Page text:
which one should you use?
There is some debate in the radiant barrier business whether to use a perforated or a solid radiant barrier product in an attic application. Let set the record straight: in an attic application, you should use a perforated foil product.
Use Perforated Foil in an Attic Space
This means that products with bubbles, foam, etc. should not be used in a residential attic.
Why? Because those products are not perforated or breathable. That’s important because your attic space needs to breathe.
Why? Because you want dry walls and ceilings and the perforations allow for moisture to flow freely and escape/dry out. Over 70% (that’s 7 out of 10) of home issues are due to mold, mildew, rot, decay, etc. and moisture is the common theme.
In an attic that is vented you ALWAYS want to use a perforated product. Dry products don’t grow mold, rot or decay; this is why in an attic you would choose a perforated product (that allows moisture vapor to pass through freely) over a solid product (that traps moisture behind it), to keep things dry.
When Would I Use Solid Foil?
We also make a SOLID (non-perforated) VAPOR BARRIER version of our standard perforated radiant barrier foil. There are a few, specific instances and applications where a solid foil makes sense. The most popular use is as a radiant barrier in roofing. In this case, the solid AtticFoil™ can go over decking or over an underlayment, below a metal or tile roof that has an air space.
Another common use of the solid foil is under a home, in a crawlspace. Crawlspaces are notoriously damp and contain high levels of moisture. Many people use plastic sheeting in a crawlspace to help stop the transfer of the ground moisture up into the subfloor of the home. Using our solid foil below the floor joists in a crawlspace would do two things: block radiant heat loss from the floor above and stop moisture coming up from the ground.
What is the Perm Rating of Your Foil Products?
The perm rating is simply a way to measure the diffusion of water vapor (moisture) through a material. The higher the perm rating, the more vapor/moisture can escape. The lower the perm rating the less amount of vapor/moisture can escape.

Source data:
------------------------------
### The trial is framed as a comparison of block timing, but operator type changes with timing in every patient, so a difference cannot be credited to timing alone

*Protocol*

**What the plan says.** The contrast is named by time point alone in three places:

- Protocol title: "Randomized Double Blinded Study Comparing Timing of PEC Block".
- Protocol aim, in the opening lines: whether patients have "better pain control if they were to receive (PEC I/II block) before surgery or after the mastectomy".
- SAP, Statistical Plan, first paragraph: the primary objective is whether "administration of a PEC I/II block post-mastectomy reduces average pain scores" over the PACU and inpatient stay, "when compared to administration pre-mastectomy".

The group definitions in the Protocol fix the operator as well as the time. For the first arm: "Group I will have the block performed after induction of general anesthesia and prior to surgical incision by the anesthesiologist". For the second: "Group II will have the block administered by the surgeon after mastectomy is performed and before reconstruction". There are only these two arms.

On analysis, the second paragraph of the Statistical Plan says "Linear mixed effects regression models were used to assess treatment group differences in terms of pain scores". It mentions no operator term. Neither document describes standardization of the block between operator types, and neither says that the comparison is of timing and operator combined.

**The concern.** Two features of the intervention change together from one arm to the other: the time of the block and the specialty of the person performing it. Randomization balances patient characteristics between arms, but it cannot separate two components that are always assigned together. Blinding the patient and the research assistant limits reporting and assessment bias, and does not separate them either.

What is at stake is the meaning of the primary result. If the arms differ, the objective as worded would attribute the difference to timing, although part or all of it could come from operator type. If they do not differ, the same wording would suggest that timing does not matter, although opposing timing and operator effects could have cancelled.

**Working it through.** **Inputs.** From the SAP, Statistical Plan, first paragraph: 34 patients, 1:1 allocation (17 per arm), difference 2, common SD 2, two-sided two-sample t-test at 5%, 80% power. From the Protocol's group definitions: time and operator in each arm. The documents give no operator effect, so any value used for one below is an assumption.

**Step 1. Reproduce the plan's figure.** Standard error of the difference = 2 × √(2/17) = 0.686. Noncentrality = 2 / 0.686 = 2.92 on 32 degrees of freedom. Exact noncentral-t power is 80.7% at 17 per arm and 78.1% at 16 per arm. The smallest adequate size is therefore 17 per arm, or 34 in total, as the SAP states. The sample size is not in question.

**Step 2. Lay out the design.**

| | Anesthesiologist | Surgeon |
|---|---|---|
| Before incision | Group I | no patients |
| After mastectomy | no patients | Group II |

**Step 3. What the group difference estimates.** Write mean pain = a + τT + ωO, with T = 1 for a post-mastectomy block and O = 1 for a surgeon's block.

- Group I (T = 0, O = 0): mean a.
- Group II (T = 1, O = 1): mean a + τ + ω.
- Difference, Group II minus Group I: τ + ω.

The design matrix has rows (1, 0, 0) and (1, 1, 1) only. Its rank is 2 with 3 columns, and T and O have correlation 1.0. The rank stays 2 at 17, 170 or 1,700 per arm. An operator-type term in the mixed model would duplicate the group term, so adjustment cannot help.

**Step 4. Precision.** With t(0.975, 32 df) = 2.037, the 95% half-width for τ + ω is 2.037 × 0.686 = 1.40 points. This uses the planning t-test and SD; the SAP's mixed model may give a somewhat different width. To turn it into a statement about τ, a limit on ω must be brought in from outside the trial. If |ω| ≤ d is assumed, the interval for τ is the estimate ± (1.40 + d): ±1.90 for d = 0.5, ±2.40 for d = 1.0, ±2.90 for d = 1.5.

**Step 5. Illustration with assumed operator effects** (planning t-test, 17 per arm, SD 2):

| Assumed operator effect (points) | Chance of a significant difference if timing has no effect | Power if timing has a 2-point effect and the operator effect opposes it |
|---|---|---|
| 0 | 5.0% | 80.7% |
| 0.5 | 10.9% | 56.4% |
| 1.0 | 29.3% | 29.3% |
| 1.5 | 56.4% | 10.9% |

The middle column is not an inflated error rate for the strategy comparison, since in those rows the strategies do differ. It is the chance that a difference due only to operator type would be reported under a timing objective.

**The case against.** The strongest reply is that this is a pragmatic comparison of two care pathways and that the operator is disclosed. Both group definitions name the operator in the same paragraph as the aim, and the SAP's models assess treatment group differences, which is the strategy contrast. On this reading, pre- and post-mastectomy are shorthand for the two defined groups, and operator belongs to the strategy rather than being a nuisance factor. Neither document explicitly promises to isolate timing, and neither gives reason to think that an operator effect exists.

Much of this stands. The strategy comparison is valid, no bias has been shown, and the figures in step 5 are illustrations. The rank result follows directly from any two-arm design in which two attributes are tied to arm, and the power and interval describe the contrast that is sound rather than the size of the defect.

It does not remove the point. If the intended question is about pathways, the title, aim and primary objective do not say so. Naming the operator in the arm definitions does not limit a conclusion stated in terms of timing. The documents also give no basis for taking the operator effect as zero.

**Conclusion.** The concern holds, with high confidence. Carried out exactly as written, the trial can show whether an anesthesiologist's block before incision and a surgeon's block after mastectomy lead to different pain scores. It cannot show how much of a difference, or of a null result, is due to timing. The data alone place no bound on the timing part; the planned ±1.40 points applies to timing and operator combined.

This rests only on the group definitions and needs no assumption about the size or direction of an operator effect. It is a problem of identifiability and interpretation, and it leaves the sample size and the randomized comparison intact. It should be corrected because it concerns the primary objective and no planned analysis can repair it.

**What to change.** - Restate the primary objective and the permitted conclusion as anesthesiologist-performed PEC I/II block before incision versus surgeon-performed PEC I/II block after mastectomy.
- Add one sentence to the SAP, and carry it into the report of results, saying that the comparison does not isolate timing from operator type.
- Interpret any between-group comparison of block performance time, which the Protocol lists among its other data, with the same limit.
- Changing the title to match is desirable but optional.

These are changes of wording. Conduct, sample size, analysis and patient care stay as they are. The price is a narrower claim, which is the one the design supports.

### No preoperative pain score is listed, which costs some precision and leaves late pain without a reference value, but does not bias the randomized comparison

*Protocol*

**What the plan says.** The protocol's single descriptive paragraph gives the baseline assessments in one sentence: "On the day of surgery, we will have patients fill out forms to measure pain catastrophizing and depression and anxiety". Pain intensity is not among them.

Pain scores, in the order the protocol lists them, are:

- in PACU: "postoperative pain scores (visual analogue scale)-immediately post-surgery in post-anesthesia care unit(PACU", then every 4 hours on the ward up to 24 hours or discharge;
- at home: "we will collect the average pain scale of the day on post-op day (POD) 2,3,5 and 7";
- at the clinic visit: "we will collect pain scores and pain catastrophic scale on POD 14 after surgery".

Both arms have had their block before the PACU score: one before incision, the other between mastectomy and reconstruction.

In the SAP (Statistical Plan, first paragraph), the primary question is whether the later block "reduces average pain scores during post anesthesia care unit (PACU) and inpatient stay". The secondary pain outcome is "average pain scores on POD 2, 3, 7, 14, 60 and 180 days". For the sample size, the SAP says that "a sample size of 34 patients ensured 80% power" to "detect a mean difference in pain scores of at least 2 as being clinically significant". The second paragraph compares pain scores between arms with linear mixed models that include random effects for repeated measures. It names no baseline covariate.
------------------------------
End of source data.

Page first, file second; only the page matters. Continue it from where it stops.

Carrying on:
In a vented attic you want a perforated product – one that allows moisture to pass through freely and easily, so that it can evaporate and dry out. Even at a perm rating of 14, AtticFoil™’s perforations are still small enough that in some cases it’s practically an air barrier. This just means the perforations (pin holes) are small enough that they don’t decrease the foil’s effectiveness, but large enough to allow moisture to easily pass through and dry out.
For the ultimate permeability, we designed our SuperPerf™ with bigger holes so moisture blocking is virtually never an issue. If you live in a cold/northern climate and are planning on installing your radiant barrier over the insulation, you could end up trapping moisture under the radiant barrier foil if you do not have a perforated product. To prevent this, follow our installation instructions and use the SuperPerf AtticFoil product.
When you are dealing with a low perm rating, your main concern is trapping moisture; any material with a perm rating of 1.0 or less is considered a vapor retarder (meaning it doesn’t allow vapor to pass though). Our solid foil is rated at less than 1 perms, so it’s impermeable (just like plastic sheeting is).
Bottom line: we urge you to look at the fine print and make sure you know what you are purchasing! In any application that has the potential for moisture accrual (like a vented attic space), you want to use a perforated product, NOT a solid/vapor barrier.